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I came across the following phrase, which I am unfamiliar with:

I had to help her fix her plate

It appears to be most common in the southern US. Is it correct to say that the phrase means to prepare a plate (of food) for someone? What kind of cultural connotations does "fixing a plate for someone" carry? I have read examples where offense was taken when someone "fixed a plate" for another's significant other.

Edit: Since quite a few readers are confused about the usage/context of this phrase (as was I, which is why I asked), I originally read it in the context of (presumably) dinnertime. I wanted to know what socio-cultural connotations the phrase may hold when used in such an environment. The answer I selected below had successfully and completely answered all of the above.

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    Absent context it's impossible to say. – Hot Licks Jun 24 '18 at 1:12
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If I were at a social event where food was served on a buffet I might fix a plate for a child, an elderly person, a distracted parent, or even just someone I wanted to be nice to.

As you suggested, it's the activity of serving portions of food onto a plate, often combined with fetching cutlery, napkin, etc.

I might also fix a plate for a family member who was coming home later, and store it in the refrigerator, so that when they arrived they would be have a meal waiting for them with portions of all the foods served at the table.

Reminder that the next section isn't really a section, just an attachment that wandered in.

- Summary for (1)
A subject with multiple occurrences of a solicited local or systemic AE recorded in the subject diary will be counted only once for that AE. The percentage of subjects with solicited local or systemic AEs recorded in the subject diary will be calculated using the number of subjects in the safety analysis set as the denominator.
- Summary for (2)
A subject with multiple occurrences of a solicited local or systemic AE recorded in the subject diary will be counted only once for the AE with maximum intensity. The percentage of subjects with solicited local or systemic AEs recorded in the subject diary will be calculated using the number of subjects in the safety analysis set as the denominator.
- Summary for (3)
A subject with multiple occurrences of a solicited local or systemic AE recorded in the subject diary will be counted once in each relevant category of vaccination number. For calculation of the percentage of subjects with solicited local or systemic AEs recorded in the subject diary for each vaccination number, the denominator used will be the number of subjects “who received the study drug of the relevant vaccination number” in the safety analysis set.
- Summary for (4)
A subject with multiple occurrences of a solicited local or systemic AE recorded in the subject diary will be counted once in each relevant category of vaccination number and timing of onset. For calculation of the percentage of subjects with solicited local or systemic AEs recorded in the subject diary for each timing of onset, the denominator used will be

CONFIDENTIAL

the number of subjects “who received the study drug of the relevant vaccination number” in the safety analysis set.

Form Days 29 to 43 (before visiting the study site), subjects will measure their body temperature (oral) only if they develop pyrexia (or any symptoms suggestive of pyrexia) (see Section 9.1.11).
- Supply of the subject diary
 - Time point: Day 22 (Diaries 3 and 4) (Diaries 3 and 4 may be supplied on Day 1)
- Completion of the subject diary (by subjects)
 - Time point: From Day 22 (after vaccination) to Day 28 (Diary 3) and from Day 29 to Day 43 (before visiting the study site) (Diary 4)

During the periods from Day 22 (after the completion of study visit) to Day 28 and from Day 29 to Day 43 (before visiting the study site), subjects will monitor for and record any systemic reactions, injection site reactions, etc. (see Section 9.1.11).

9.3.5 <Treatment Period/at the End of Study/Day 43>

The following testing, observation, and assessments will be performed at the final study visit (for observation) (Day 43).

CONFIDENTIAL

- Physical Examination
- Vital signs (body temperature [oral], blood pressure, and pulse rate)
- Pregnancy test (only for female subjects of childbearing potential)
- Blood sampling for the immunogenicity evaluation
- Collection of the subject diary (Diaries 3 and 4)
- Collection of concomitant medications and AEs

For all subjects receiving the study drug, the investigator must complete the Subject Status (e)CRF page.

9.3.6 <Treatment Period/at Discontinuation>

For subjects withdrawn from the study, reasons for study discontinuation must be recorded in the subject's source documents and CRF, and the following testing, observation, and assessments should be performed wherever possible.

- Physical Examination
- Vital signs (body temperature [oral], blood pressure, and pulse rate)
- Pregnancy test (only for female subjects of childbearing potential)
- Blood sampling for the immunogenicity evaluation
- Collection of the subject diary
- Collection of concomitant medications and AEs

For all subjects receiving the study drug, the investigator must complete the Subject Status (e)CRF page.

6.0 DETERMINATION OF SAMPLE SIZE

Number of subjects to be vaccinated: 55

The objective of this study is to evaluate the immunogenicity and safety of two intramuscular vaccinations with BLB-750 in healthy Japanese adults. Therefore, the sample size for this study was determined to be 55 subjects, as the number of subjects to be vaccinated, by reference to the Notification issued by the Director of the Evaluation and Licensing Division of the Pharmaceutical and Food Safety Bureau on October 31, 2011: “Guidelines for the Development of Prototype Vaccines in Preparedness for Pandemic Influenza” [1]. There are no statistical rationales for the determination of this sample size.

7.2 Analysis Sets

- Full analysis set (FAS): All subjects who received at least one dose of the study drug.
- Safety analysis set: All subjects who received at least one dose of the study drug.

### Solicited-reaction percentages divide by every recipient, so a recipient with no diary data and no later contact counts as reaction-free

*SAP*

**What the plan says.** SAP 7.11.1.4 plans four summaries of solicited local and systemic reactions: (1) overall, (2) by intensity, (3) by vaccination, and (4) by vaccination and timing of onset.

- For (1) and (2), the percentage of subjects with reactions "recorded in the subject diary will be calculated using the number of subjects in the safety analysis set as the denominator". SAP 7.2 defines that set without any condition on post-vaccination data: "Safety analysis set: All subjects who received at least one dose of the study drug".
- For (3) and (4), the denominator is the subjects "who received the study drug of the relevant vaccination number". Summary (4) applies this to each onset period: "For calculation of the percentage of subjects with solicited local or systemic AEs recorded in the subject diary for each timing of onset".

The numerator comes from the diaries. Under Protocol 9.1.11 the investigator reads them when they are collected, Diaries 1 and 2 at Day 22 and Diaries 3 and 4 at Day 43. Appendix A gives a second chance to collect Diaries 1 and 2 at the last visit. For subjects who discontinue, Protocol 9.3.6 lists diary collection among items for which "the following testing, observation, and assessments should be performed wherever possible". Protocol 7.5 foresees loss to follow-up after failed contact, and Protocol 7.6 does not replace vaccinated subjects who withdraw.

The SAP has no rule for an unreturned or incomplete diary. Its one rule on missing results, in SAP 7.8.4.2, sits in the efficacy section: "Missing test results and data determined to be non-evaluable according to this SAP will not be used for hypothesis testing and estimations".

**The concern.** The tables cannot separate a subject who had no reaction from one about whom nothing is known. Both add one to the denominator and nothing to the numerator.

I'm used to family meals where serving dishes are brought to the dinner table; in other families food is served restaurant-style, where portions are dished out in the kitchen and a filled plate is brought out for each person. In that situation it would be completely natural for the person in charge of the meal to say "let me fix you a plate" if, say, someone unexpected arrives.

Depending on context it can be a less pleasant activity. Imagine an abusive spouse fixing a plate that includes only small portions of unliked foods, or a solicitous friend fixing and presenting a plate as part of a series of overly-familiar romantic inducements.

For the most part, though, it can be taken at face value as a small service to help someone at mealtime.

The phrase does have a small bit of Southern or rural US flavor to it, but I wouldn't be surprised to hear it in any informal setting.

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"Fixing a plate for someone is an act of sharing, an act of love and care that says “I want you to be fed.” SouthernFoodWays

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